Churchill’s critical attitude did not last long. Fearful of the rise of Communism in the East, and conscious of the part played by individual Jews in helping to impose Bolshevik rule on Russia, he soon set his cynicism aside. In an article entitled ‘Zionism versus Bolshevism: the Struggle for the Soul of the Jewish People,’ he wrote in the Illustrated Sunday Herald on 8 February 1920 that Zionism offered the Jews ‘a national idea of a commanding character.’ Palestine would provide ‘the Jewish race all over the world’ with, as Churchill put it, ‘a home and a centre of national life.’ Although Palestine could only accommodate ‘a fraction of the Jewish race,’ but ‘if, as may well happen, there should be created in our own lifetime by the banks of the Jordan a Jewish State under the protection of the British Crown which might comprise three or four millions of Jews, an event will have occurred in the history of the world which would from every point of view be beneficial, and would be especially in harmony with the truest interests of the British Empire.’
Churchill’s article ended with an appeal for the building up ‘with the utmost rapidity’ of a ‘Jewish national centre’ in Palestine; a centre, he asserted, which might become ‘not only a refuge to the oppressed from the unhappy lands of Central Europe,’ but also ‘a symbol of Jewish unity and the temple of Jewish glory.’ On such a task, he added, ‘many blessings rest.’13
On 24 April 1920, at the San Remo Conference, the British Prime Minister, David Lloyd George accepted a British Mandate for Palestine, and that Britain, as the Mandatory Power, would be responsible for giving effect to the Balfour Declaration. The Chief of the Imperial General Staff, Field Marshal Sir Henry Wilson, noted in his diary that there had been a ‘two-hour battle’ among the British and French delegates, ‘about acknowledging and establishing Zionism as a separate State in Palestine under British protection.’14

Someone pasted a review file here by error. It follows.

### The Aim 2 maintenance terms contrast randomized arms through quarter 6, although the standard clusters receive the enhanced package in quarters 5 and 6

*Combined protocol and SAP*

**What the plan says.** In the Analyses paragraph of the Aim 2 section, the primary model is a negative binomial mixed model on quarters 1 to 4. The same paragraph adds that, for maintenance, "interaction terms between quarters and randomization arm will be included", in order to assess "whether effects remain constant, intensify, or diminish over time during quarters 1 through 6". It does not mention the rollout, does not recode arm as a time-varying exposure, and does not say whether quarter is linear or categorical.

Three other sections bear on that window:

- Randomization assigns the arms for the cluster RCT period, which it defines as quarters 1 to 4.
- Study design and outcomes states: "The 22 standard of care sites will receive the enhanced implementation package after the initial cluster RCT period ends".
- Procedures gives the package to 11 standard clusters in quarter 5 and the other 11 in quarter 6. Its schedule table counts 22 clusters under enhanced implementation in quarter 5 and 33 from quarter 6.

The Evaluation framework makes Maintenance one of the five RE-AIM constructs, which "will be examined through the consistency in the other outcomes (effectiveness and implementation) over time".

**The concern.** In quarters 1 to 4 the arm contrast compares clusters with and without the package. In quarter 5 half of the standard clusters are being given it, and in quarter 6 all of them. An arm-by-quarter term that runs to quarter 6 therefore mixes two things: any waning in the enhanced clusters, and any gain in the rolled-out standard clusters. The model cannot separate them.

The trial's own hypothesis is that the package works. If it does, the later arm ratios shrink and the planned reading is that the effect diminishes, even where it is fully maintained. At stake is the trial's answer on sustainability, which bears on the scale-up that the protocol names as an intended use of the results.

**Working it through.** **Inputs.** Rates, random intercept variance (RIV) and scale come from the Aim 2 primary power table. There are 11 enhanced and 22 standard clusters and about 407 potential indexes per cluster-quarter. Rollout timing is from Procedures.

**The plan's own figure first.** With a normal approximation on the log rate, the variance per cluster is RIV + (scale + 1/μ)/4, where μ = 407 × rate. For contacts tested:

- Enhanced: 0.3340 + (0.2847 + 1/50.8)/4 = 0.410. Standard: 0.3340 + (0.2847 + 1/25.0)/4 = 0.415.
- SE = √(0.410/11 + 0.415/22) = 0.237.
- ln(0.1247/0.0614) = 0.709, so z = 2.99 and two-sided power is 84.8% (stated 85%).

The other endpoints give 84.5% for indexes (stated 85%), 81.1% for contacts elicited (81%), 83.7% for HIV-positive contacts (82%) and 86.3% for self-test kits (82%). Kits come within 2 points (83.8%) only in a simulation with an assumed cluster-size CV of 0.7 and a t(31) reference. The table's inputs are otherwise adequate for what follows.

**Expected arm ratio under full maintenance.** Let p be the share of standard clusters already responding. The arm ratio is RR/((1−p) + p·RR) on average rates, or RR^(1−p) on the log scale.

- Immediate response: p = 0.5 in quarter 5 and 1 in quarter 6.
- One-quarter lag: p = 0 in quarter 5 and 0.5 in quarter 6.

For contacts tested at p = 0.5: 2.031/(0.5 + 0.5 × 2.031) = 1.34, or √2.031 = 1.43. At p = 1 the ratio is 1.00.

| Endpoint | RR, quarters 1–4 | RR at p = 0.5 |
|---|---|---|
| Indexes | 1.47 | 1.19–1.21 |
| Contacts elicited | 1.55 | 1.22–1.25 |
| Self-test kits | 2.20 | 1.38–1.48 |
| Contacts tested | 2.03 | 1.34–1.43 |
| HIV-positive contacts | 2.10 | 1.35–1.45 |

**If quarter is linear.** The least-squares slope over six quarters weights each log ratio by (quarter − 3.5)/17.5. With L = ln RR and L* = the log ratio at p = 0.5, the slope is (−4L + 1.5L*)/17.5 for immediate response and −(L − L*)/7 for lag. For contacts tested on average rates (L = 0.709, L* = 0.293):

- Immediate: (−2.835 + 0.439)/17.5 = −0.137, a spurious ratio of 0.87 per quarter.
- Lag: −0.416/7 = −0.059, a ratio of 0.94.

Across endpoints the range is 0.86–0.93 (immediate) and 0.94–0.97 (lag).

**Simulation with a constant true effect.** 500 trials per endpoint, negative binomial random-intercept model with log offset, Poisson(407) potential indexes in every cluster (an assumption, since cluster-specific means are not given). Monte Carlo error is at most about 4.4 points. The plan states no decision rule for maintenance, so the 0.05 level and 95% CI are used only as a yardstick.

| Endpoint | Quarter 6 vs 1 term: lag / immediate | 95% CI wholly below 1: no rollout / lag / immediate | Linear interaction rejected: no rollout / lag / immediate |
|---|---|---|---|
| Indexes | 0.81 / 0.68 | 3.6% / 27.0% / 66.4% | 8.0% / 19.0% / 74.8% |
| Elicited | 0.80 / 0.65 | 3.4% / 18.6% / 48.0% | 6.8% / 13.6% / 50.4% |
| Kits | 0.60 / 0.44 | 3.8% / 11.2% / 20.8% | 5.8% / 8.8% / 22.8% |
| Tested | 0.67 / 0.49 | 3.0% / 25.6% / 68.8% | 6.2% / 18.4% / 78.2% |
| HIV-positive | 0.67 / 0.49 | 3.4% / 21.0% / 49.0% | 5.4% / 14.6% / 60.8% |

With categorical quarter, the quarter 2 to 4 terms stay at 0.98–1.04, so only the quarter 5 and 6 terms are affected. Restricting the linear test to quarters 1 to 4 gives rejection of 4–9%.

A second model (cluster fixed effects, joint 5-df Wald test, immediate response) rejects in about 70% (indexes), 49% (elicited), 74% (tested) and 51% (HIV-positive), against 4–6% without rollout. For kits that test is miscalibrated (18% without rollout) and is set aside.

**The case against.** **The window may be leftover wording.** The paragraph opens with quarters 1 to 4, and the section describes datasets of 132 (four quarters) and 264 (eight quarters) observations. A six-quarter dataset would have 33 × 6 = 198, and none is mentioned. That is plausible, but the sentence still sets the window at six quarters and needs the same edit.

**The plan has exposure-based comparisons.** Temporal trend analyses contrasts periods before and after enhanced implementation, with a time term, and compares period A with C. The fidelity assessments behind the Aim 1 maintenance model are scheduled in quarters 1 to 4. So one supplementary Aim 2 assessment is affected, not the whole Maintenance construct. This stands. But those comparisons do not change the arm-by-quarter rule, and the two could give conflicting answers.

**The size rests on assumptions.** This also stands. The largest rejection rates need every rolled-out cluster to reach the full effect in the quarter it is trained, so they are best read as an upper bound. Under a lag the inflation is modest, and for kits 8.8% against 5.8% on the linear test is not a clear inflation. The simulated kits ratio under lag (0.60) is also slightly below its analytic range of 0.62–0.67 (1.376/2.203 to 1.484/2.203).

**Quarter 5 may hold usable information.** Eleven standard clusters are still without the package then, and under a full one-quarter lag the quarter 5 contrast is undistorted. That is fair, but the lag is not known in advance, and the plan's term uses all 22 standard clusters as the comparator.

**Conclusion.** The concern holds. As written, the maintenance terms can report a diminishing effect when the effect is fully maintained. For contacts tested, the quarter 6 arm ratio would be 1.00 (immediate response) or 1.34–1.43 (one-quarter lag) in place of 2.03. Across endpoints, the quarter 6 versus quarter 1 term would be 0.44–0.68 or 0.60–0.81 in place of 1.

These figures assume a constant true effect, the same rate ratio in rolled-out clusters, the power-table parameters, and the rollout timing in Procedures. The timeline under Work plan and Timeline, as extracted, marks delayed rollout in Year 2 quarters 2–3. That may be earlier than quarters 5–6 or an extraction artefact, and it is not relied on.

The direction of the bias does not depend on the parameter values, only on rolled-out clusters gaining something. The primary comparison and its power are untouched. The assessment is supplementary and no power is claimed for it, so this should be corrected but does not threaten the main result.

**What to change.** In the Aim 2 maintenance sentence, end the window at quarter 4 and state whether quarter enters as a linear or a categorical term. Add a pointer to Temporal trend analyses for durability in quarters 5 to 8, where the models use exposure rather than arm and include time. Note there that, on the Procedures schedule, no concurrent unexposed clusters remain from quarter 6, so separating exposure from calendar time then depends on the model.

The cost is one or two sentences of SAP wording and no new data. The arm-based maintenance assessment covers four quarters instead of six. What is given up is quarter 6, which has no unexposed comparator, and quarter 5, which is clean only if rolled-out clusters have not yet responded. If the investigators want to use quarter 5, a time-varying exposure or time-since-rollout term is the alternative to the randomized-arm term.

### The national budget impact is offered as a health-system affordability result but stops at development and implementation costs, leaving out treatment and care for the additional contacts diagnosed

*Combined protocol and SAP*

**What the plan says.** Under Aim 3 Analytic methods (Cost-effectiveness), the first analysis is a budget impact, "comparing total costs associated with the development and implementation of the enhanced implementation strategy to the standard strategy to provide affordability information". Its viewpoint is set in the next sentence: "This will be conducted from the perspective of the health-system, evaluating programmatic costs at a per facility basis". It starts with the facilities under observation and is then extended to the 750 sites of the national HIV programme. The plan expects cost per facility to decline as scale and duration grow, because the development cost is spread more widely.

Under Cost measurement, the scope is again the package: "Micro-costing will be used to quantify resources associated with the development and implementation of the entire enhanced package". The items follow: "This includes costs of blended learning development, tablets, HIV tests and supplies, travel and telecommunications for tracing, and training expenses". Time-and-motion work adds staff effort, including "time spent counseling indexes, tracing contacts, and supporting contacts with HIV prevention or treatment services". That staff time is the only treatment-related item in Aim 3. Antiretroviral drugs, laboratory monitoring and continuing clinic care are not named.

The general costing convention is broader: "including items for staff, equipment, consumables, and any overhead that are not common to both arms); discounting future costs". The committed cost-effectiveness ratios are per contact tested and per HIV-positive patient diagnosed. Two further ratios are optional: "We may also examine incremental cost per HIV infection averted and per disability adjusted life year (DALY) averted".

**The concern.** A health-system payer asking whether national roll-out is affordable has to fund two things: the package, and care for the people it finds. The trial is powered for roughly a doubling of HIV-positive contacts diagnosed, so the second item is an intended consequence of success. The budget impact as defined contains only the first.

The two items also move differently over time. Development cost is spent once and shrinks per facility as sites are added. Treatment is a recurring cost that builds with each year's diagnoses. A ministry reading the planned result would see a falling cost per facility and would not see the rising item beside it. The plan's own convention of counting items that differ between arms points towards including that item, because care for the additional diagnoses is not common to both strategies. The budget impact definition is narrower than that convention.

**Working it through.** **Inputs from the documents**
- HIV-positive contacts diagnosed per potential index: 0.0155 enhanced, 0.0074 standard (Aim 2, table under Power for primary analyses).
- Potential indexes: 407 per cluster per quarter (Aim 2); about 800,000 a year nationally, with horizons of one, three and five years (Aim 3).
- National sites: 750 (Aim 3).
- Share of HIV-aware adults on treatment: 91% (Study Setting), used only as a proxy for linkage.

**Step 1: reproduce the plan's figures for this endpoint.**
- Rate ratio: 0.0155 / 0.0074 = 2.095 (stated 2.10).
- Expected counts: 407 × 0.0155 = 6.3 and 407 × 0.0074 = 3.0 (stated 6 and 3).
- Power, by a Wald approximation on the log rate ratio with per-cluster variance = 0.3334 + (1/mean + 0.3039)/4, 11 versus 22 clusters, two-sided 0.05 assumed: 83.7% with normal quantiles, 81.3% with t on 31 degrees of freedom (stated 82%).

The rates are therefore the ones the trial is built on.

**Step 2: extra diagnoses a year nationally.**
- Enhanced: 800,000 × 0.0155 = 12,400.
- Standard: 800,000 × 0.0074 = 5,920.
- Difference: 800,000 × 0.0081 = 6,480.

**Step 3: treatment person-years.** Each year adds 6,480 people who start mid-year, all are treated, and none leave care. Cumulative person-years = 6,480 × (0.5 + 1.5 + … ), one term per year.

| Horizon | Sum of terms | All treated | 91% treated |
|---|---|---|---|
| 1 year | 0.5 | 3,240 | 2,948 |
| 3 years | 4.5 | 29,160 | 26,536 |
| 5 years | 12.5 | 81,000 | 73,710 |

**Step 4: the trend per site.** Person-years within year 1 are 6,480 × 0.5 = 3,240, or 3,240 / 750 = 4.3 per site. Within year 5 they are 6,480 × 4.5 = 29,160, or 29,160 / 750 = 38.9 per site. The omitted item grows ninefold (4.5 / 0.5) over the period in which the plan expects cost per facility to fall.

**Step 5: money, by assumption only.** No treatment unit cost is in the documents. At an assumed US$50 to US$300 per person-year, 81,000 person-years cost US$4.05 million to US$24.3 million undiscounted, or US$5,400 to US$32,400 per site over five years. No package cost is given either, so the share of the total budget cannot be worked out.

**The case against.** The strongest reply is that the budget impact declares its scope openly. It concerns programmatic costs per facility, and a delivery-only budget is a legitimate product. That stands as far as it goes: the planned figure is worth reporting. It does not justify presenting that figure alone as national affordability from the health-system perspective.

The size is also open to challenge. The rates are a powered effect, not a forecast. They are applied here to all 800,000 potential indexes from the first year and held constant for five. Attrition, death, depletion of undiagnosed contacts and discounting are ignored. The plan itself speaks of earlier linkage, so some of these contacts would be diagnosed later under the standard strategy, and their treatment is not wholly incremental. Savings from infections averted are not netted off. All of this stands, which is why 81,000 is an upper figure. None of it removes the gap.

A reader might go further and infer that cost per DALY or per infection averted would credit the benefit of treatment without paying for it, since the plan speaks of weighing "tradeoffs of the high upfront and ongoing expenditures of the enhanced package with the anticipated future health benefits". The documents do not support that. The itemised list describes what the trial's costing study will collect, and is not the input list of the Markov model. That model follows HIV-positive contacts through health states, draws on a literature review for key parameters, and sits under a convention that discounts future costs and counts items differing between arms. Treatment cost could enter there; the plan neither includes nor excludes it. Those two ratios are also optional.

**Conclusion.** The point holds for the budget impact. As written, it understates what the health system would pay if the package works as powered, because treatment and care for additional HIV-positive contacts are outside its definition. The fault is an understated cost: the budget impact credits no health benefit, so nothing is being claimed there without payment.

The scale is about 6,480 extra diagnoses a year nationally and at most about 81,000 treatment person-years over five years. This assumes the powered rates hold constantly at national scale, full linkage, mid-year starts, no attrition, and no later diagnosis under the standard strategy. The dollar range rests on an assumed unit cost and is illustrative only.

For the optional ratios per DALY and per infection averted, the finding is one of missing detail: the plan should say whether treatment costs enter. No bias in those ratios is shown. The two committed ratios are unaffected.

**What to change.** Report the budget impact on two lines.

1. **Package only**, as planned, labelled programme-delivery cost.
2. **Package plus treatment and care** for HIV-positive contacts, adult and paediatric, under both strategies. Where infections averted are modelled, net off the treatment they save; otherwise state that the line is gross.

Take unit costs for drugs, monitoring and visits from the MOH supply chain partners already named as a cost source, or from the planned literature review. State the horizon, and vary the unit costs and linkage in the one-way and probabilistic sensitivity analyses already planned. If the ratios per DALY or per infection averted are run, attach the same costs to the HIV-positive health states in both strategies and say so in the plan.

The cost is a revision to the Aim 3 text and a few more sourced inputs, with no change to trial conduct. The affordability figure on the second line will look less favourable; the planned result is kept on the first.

In January 1921, Lloyd George appointed Churchill to be Secretary of State for the Colonies, charged with drawing up the terms of the Mandate and presenting them to the League of Nations. In March 1921, at the Cairo Conference, Churchill agreed to the establishment of a Jewish gendarmerie in Palestine to ward off local Arab attacks (Churchill preferred a Jewish Army). He also agreed that Transjordan, while part of the original Mandated Territory of Palestine, would be separate from it, and under an Arab ruler. This fitted in with what Britain had in mind as the wider settlement of Arab claims. On 17 January 1921, T.E. Lawrence had reported to Churchill that Emir Feisal ‘agreed to abandon all claims of his father to Palestine’ in return for Mesopotamia (Iraq) – where Churchill agreed at the Cairo Conference to install him as King – and Transjordan, where Feisal ‘hopes to have a recognised Arab State with British advice.’15
From Cairo, Churchill went to Jerusalem, where he was given a petition from the Haifa Congress of Palestinian Arabs, dated 14 March 1921, which began: ‘1. We refuse the Jewish Immigration to Palestine. 2. We energetically protest against the Balfour Declaration to the effect that our Country should be made the Jewish National Home.’16 Churchill rejected the Arab arguments. ‘It is manifestly right,’ he announced publicly on March 28, ‘that the Jews, who are scattered all over the world, should have a national centre and a National Home where some of them may be reunited. And where else could that be but in the land of Palestine, with which for more than 3,000 years they have been intimately and profoundly associated? We think it would be good for the world, good for the Jews, and good for the British Empire.’17